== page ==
Swarming by Nature and by Design
The cohesive movement of a biological population is a commonly observed natural phenomenon. With the advent of platforms of unmanned vehicles, this occurrence is attracting renewed interest from the engineering community. This talk will review recent research results on both modeling and analysis of biological swarms and also design ideas for efficient algorithms to control groups of autonomous agents. For biological models we consider two kinds of systems: driven particle systems based on force laws and continuum models based on kinematic rules. Both models involve long-range social attraction and short range dispersal and yield patterns involving clumping, mill vortices, and surface-tension-like effects. For artificial platforms we consider the problem of boundary tracking of an environmental material and consider both computer models and demonstrations on real platforms of robotic vehicles. We also consider the motion of vehicles using artificial potentials.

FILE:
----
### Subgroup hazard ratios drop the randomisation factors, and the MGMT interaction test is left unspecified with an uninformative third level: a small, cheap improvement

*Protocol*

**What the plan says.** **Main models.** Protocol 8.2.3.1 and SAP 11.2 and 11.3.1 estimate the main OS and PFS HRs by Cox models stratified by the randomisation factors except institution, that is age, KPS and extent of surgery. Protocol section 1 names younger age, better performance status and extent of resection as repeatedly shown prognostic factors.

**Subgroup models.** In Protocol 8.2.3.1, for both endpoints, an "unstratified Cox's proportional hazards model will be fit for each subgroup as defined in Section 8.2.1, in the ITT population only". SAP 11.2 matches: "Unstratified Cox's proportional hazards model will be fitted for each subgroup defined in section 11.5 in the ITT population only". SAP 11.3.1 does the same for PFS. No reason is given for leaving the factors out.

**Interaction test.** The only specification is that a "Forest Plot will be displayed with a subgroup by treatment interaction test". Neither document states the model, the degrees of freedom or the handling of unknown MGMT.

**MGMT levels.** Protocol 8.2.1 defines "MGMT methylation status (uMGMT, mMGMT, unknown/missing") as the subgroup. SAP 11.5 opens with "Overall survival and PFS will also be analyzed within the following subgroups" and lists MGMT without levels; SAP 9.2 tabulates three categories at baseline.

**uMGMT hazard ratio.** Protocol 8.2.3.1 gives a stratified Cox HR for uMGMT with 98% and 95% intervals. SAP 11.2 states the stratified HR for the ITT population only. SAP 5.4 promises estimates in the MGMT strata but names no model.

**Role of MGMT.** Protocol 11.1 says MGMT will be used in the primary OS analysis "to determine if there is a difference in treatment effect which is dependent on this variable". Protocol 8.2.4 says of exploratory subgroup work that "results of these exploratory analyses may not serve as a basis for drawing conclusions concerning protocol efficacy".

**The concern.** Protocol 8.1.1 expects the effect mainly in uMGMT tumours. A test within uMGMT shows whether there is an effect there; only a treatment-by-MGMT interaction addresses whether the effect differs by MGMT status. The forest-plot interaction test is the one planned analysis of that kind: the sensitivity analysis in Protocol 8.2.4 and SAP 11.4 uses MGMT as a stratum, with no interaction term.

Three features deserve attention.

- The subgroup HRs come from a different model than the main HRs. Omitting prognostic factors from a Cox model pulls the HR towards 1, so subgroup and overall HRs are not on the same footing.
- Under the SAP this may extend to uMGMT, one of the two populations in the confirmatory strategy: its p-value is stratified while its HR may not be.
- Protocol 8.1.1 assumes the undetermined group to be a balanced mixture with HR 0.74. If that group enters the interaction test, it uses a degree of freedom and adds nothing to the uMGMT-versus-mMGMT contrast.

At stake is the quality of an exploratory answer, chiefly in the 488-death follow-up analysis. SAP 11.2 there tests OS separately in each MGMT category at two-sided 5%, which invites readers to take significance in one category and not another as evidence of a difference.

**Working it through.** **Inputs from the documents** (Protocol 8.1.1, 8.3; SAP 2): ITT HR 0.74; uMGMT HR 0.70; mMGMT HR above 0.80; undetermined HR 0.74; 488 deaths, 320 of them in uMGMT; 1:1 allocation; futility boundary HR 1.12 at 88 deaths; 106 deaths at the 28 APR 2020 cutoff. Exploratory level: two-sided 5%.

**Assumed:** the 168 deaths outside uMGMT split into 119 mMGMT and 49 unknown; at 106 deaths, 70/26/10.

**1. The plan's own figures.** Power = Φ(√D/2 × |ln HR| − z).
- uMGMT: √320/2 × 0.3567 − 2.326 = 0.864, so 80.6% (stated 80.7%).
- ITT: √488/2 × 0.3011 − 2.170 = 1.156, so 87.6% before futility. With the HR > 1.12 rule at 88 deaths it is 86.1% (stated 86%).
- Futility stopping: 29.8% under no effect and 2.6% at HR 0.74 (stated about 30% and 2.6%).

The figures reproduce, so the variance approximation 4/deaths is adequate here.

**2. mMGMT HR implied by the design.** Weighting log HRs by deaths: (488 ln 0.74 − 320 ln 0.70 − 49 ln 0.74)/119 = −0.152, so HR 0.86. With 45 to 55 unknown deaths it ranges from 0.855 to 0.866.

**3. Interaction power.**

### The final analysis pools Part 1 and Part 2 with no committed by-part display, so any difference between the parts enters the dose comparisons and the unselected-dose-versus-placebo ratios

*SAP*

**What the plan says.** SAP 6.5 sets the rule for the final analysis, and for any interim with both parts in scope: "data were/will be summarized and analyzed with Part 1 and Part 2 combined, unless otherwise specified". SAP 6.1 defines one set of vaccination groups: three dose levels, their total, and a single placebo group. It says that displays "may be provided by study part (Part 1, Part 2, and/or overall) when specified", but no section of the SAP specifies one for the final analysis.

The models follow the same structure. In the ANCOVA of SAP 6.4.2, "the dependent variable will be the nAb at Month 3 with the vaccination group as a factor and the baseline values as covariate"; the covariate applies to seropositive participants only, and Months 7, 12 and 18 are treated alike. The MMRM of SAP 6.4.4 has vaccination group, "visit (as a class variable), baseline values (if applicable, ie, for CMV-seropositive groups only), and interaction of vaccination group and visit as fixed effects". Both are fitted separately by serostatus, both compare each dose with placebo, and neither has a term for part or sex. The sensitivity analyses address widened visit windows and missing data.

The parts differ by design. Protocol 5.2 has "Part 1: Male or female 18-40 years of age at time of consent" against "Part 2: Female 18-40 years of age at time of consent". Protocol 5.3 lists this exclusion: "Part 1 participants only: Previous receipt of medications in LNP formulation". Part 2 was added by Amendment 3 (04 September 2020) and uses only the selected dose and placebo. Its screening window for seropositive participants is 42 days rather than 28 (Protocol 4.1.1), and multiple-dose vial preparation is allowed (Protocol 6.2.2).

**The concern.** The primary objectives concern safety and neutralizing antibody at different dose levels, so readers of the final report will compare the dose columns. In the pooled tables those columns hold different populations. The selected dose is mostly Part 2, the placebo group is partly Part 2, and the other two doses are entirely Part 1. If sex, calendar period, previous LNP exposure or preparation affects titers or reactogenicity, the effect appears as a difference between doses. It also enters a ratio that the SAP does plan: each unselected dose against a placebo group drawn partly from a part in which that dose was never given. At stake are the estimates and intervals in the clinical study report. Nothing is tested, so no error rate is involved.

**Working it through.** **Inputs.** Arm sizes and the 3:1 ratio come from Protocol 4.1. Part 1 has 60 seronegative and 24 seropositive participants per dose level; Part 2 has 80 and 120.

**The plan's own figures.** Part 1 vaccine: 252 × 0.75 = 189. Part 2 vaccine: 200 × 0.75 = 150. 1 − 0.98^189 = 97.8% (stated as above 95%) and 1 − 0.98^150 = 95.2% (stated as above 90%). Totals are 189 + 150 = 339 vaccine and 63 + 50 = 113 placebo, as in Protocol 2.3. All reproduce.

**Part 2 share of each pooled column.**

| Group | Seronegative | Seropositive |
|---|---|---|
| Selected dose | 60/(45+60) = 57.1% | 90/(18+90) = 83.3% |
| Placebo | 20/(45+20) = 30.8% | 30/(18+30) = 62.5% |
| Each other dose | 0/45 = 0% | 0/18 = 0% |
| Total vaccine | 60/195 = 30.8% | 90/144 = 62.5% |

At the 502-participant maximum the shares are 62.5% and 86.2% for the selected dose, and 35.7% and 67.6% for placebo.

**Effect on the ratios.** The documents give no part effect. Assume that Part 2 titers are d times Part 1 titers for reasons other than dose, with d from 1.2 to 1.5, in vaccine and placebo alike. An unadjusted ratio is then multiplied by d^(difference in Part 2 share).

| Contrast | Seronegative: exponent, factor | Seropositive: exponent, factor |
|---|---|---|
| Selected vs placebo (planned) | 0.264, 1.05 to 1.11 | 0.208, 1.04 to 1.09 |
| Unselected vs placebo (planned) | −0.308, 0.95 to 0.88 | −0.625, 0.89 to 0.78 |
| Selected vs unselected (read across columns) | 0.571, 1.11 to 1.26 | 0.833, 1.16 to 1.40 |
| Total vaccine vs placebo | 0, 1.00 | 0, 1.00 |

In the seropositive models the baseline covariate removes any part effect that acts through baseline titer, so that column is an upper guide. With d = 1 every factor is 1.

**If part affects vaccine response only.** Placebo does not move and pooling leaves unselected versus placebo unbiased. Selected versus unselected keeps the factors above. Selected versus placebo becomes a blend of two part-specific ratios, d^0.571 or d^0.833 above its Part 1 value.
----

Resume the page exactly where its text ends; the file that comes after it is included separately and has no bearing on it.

Andrea L. Bertozzi, University of California, Los Angeles